Author Archives: Maternal Health Task force

Where was the Newborn in The Millennium Development Goals?

By Katie Millar, Technical Writer, MHTF This post is part of the Maternal and Newborn Integration Blog Series, which shares themes of and reactions to the “Integration of Maternal and Newborn Health: In Pursuit of Quality” technical meeting. Around the world, countries are achieving Millennium Development Goal (MDG) 4 and 5—to reduce child and maternal mortality—yet we see little change in the number of newborns who die every year. This fact is one that Dr. Dunstan Bishanga, Chief of Party for USAID’s Maternal and Child Survival Program in Tanzania, emphasized at the “Integration of Maternal and Newborn Health: In Pursuit of Quality” technical meeting last week when he said, “Looking at MDG 4 and 5,… there is no indicator for newborn, it is assumed that by improving, reducing under-five mortality rate and infant mortality rate you will definitely be addressing newborn health, but this may not be true.” This is a reality he has seen firsthand in his country of Tanzania. In Tanzania, under-five mortality (U5MR) and infant mortality have decreased by 58% and 56%, respectively, from 1990 until 2010.

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Using SMS to Integrate Maternal and Newborn Health

By Niyi Osamiluyi, Founder/CEO, Premier Medical Systems Nigeria, Ltd. This post is part of the Maternal and Newborn Integration Blog Series, which shares themes of and reactions to the “Integration of Maternal and Newborn Health: In Pursuit of Quality” technical meeting. The main causes of newborn mortality are birth asphyxia, birth trauma, low birth weight, prematurity and infections. These accounts for 80% of deaths in the age group. While prematurity can spontaneously occur without any obvious predisposition or previous warning, a lack of obstetric and newborn care is often implicated in birth asphyxia, birth trauma and low birth weight – more especially in the developing countries.

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Impressions of the Maternal Health Environment from a Mexican Midwife

At the end of August and at the beginning of this month we featured an interview with Cris Alonso, Director of the Luna Maya birth center in Chiapas, Mexico. Here she shares with us her insights on the broader maternal health environment – from obstetric violence to woman-centered care. Q: What do you believe accounts for the high Maternal Mortality Rate (MMR) in Mexico? A: There are many aspects: lack of culturally competent care, inaccessibility in rural areas, lack of midwives within the system, over medicalization of birth, massive institutionalization of birth with decreased capacity to attend to the volume of births.

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Disrespect and Abuse During Maternity Care Keep Women from Seeking Facility Births

By Koki Agarwal, Director, MCHIP and forward by Katie Millar, Technical Writer, MHTF  This post is part of the Maternal and Newborn Integration Blog Series, which shares themes of and reactions to the “Integration of Maternal and Newborn Health: In Pursuit of Quality” technical meeting. Forward: In the following post, Dr. Agarwal speaks of an unfortunately common problem between health workers and mothers: disrespect and abuse. This problem and its solution—respectful maternity care—play a role not only in health outcomes for the mother, but for the baby as well. At the Integration of Maternal and Newborn Health technical meeting, Rima Jolviet and Jeff Smith reviewed research that showed emotional support during labor significantly decreases: The need for pain medication during labor The rate of prolonged labor, labor complications, episiotomies, caesarean sections, low apgar scores, lack of exclusive breastfeeding, and severe postpartum depression The risk of newborn sepsis In addition, global experts identified key areas to address when implementing integration to improve health outcomes for both the mother and newborn.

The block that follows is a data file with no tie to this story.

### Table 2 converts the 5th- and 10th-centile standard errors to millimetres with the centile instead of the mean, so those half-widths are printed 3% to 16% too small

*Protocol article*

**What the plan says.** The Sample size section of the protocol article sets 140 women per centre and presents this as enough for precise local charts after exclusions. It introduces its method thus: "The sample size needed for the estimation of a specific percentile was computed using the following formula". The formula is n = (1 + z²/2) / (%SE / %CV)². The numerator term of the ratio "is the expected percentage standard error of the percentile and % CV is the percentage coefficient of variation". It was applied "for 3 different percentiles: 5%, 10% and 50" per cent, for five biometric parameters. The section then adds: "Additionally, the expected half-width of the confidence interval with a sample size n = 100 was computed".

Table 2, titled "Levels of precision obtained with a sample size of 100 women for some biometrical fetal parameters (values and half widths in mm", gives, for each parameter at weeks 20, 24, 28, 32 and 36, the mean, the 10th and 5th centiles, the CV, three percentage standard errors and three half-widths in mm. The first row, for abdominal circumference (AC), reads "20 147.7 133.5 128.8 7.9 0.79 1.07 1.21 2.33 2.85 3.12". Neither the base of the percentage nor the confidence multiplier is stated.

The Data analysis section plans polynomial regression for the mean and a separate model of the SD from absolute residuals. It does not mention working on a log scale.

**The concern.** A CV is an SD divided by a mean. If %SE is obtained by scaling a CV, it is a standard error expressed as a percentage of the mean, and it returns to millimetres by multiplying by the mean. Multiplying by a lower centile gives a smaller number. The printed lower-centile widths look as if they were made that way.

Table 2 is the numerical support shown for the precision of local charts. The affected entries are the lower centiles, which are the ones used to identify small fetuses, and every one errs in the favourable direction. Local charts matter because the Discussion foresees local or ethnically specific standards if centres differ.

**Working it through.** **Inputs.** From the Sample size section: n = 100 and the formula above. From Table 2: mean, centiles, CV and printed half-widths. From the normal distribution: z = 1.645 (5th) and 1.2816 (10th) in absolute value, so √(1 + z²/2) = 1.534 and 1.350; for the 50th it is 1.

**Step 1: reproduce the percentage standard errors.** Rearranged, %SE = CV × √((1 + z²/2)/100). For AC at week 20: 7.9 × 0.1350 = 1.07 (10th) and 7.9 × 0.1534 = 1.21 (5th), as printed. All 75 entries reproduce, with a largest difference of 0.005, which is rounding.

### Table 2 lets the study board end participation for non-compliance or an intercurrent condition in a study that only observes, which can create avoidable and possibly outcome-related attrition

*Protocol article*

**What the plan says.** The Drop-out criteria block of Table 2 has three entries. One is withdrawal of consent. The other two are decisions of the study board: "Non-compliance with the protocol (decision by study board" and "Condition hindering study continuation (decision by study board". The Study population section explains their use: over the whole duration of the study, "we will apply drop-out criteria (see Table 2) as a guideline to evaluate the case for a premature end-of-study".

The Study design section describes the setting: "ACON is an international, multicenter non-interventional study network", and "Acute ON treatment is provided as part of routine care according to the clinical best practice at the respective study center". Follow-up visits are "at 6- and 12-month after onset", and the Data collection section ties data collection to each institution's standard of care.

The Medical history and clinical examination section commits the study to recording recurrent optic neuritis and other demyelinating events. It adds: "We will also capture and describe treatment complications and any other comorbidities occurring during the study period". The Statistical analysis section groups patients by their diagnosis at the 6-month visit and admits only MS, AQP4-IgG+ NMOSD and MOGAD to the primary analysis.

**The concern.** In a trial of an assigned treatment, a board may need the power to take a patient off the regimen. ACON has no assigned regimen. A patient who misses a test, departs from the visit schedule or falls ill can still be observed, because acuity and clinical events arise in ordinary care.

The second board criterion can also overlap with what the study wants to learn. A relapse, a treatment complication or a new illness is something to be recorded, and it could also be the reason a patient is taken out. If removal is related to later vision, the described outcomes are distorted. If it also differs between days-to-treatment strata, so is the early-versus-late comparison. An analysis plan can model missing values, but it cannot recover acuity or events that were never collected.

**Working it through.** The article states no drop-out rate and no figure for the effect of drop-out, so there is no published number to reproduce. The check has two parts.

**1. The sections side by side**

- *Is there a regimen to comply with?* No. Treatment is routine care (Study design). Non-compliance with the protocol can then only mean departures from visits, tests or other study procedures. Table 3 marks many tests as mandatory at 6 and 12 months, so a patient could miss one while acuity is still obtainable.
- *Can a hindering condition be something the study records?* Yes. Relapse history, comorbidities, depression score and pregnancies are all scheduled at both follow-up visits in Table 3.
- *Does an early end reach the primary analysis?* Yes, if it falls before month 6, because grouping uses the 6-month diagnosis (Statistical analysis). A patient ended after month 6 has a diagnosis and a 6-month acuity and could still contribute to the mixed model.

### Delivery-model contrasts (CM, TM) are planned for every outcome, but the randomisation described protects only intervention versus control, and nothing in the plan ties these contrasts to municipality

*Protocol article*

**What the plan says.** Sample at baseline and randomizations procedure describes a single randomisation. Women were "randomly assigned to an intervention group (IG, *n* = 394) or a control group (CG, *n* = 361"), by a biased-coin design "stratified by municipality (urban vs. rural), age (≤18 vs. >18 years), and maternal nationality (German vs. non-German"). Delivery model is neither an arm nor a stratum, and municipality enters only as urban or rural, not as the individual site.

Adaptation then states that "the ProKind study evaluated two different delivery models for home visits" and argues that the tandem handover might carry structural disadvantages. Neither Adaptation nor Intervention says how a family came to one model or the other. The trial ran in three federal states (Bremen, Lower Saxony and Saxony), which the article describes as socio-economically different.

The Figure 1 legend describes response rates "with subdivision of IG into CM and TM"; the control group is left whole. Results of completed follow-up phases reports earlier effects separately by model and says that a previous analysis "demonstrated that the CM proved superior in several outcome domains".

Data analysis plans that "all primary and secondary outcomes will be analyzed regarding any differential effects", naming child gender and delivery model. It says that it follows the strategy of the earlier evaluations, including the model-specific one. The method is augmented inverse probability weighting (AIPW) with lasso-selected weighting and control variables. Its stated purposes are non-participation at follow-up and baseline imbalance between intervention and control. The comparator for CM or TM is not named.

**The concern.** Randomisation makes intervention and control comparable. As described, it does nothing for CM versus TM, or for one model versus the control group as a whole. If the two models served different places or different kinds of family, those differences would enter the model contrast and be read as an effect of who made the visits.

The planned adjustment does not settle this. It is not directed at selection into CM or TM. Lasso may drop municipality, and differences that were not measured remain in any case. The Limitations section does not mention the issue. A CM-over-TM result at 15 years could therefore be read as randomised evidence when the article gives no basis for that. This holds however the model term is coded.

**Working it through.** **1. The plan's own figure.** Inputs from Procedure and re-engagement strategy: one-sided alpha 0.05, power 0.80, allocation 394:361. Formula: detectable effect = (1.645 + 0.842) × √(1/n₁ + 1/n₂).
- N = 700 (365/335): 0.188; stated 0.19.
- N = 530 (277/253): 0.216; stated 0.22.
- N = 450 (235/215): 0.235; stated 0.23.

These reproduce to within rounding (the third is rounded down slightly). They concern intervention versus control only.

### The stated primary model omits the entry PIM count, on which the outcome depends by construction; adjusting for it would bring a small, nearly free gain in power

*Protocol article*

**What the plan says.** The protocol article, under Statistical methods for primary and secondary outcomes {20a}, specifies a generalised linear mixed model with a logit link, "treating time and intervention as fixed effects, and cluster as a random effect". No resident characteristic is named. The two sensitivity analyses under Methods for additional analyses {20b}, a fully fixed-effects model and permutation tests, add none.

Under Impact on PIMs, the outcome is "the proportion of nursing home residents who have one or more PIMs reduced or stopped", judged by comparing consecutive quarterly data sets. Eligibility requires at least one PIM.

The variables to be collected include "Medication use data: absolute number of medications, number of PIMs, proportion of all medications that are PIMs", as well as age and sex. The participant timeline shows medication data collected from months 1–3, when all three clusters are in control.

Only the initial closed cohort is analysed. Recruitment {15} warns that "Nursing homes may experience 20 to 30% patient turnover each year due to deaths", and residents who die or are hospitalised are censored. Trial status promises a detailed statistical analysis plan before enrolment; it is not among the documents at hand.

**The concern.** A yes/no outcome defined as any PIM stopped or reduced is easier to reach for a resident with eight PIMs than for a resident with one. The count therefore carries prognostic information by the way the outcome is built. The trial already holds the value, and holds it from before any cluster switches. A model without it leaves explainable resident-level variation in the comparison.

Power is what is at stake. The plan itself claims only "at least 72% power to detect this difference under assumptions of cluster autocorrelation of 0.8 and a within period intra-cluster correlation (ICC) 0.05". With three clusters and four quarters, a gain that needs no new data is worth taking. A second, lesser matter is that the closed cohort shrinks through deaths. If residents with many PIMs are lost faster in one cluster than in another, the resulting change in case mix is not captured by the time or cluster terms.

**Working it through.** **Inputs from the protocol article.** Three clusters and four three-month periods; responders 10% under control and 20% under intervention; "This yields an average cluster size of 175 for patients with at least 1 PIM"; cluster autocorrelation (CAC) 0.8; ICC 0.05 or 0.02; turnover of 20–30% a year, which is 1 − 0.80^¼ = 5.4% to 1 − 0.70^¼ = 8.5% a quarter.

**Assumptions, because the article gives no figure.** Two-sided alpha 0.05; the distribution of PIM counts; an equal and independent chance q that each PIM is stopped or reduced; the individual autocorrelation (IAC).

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Integration of Maternal and Newborn Health Care: A Technical Meeting and Blog Series

By Katie Millar, Technical Writer, MHTF On September 9th and 10th, the Maternal Health Task Force and Save the Children’s Saving Newborn Lives program convened experts in Boston to discuss maternal and newborn health integration. The meeting, “Integration of Maternal and Newborn Health Care: In Pursuit of Quality,” hosted about 50 global leaders—researchers, program implementers and funders—in maternal and newborn health to accomplish the following three objectives: Review the knowledge base on integration of maternal and newborn health care and the promising approaches, models and tools that exist for moving this agenda forward Identify the barriers to and opportunities for integrating maternal and newborn care across the continuum Develop a list of actions the global maternal and newborn health communities can take to ensure greater programmatic coherence and effectiveness Biologically, maternal and newborn health are inseparable; yet, programmatic, research, and funding efforts often address the health of mothers and newborns separately. This persistent divide between maternal and newborn health training, programs, service delivery, monitoring, and quality improvement systems limits effectiveness and efficiency to improve outcomes. In order to improve both maternal and newborn health outcomes, ensuring the woman’s health before and during pregnancy is critical.

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Antenatal Care as a Gateway to Health Care for Women